This could easily be yet-another half-written survey of nazi Germany intended to cash in on our society’s fascination with this period, but it’s actually a well-researched, gripping and often unexpected survey of the times. The opening chapters reflecting on the poverty and hunger of early 20s Germany and the starvation that led many church groups to offer aid are particularly interesting as they often get passed over in a few sentences in history books, but the analysis of the reasons why so many visitors kept their heads in the sand is also far more subtle than the usual they-hoped-to-avoid-war explanations. Highly recommended and a very easy read: I tore through it in a day.
Intrigued by the newest commissions in the National Portrait Gallery. Part of me loves the bold stars and colourfulness of this portrait of Laura Mvula; part of me is a little bored by the imitation of an early Lucien Freud or a Stanley Spencer piece, whilst also thinking that this 50s/60s vine is very on trend right now and therefore still representative of the late 2010s.
The Lifestyle Edit Podcast (not to be confused with another podcast that is just called “The lifestyle edit” and had two women – Rosie and Flo – talking about life in a robustly jolly, Claire Baldwin-ish manner) by Naomi Mdudu is a regular listen & one guaranteed to leave you feeling fired up in the best possible way after listening.
Each week, Naomi interviews a female business owner about how they found their business idea, what made them go solo on it, how they’ve built their business and what tips they’d share with their entrepreneurs. It’s as far away from The Apprentice and macho, ghostwritten memoirs as you can imagine.
Instead you’ll come away with gems that help you decide when to take views and when to have confidence to do it your way; how to think about the financials behind your business (not all will apply, but it’s the fact that there are different models that make these interviews useful to me) and tips to help you identify the best opportunities for you. Some I loved recently were:
– The interview with Anna Hart (*so impressive*)
– the concept of looking for flexibility that is inherent and that which is on offer as an option
– the point that flexible working needs apply just as much to non-parents looking after ageing baby boomers as it does to parents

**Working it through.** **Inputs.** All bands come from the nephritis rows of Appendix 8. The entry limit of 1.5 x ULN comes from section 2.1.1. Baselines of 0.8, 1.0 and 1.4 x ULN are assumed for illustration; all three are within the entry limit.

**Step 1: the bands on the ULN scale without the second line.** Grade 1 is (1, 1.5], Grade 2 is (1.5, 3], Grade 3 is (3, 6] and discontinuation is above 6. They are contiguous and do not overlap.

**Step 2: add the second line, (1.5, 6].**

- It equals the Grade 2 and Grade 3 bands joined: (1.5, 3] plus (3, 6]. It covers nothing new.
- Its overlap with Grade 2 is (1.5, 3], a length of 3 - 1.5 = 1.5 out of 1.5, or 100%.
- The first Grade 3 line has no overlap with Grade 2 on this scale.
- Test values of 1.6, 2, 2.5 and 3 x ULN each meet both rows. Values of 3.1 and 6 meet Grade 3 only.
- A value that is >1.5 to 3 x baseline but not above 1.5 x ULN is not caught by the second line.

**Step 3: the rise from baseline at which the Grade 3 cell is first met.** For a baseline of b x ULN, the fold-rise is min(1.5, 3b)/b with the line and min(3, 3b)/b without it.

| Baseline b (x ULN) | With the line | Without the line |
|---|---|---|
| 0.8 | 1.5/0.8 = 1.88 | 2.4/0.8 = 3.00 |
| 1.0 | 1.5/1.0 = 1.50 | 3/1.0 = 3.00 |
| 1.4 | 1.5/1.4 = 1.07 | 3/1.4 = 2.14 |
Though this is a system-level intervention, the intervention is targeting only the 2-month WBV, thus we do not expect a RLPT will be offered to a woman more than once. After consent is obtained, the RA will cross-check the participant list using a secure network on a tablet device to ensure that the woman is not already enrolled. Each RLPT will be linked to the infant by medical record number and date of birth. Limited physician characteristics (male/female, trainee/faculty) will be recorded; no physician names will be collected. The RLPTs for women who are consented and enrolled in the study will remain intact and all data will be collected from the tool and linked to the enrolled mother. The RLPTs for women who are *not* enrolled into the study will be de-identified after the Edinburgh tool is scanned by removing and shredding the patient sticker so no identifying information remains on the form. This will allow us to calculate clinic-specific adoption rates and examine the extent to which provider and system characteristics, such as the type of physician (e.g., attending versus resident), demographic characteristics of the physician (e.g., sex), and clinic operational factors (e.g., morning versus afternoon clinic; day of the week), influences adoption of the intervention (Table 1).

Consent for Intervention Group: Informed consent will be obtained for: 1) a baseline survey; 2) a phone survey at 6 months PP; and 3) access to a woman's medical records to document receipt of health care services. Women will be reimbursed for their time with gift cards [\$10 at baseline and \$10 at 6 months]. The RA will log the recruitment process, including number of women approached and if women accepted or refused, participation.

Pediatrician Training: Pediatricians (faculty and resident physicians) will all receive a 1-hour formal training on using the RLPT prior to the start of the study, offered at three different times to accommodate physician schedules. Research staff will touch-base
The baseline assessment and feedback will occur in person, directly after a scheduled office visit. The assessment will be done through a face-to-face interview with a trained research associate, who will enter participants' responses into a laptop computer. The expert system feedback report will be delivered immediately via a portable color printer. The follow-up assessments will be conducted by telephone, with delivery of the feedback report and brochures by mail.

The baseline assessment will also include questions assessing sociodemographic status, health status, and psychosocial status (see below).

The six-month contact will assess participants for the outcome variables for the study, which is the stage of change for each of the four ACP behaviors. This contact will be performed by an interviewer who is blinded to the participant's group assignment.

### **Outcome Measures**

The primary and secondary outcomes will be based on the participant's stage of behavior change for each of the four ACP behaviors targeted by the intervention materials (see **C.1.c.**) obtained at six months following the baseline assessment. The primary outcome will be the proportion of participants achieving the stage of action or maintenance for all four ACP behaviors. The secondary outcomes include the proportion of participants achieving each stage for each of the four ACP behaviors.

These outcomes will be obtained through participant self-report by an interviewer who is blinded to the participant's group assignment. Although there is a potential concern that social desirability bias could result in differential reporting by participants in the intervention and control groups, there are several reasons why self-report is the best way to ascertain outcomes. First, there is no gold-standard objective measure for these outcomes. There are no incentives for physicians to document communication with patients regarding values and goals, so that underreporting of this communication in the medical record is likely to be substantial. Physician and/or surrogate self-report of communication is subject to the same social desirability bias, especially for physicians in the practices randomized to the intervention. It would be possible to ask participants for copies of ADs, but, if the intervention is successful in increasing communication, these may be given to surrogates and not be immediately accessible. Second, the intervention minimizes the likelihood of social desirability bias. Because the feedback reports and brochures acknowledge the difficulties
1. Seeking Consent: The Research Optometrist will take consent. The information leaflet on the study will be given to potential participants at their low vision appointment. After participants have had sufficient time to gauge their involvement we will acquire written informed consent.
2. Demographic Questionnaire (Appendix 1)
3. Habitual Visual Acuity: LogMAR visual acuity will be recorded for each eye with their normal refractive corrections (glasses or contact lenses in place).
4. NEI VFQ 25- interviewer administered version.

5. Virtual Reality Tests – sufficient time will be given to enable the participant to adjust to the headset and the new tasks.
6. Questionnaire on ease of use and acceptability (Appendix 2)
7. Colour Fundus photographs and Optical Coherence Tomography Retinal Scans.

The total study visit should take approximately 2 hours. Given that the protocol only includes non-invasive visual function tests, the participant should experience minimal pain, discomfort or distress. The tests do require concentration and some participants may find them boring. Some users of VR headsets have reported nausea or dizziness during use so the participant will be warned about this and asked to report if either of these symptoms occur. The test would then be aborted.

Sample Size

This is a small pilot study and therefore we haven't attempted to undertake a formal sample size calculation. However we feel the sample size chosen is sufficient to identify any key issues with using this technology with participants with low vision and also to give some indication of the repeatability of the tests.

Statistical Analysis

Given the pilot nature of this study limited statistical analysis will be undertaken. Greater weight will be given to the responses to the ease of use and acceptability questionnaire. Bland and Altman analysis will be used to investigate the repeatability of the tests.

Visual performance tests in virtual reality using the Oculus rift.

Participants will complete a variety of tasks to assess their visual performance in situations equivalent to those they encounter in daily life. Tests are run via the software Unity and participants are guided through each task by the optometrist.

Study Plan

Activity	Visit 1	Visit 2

– the question “what would the village idiot say your brand is?”
– the idea that a recurring client doesn’t just help financially, but also with defining what your business is and does
So many gems here – go and listen to it. Naomi is a fantastic interviewer too, which I think really drives the quality of these sessions.
Ravening through the persistent bric-a-brac
Of blunt pencils, rose-sprigged coffee cup
Postage stamps, stacked books’ clammed and yawp,
Neighbourhood cockerel – all nature’s prodigal backtalk,
The vaulting mind
Snubs impromptu spiels of wind
And wrestles to impose
Its own order on what is…
“On the difficulty of conjuring up a Dryad”, Sylvia Plath
Where did you think this scene was set? Initially I thought it must be a desk in Islington, overlooking one of the squares, and then I thought of the mid western prairies…
This is actually Titian’s Supper at Emmaus, a far too early time in the year to be showing it (this occurs after Jesus has been dead for a while as he reappears to console his disciples), but I’ve never really liked the Last Supper scenes that would be appropriate for Good Friday, so here we are instead.
My love of podcasts is still going strong, and the latest one to cross my radar (very much in a sequence of Backlisted and The Reading Women) is the LRB podcast.
The first pieces were very much in the nature of 20 minute reviews, so if you want to know what a Giorgione painting is or isn’t, and the chicanery is art attribution, or an investigation of if “international relations” is just “race studies”, then it’s here.
But there’s also a longer-form interview style that develops, so you can also hear the Asia editor of The Times on North Korea, discussing with an American South Korean author the common iconography of north and south Korea, or a riveting, freewheeling, incisive interview with Carmen Callil of Virago fame (“such a lot of short malnourished people with bad teeth”) on Angela Carter and why Bohemia is bad for women.
In fact that latter one was ringing in my ears as I went to the Rodin Museum recently and thought of Augustus John saying with complete seriousness what a “great pleasure” it must be for his sister Gwen to serve such a man as Rodin…
Lucinda Rogers’ gentrification exhibition at the House of illustration is a must see. Each piece documents the changing nature of life in Hackney and the changing communities. Striking, energetic, thought-provoking and top quality as ever.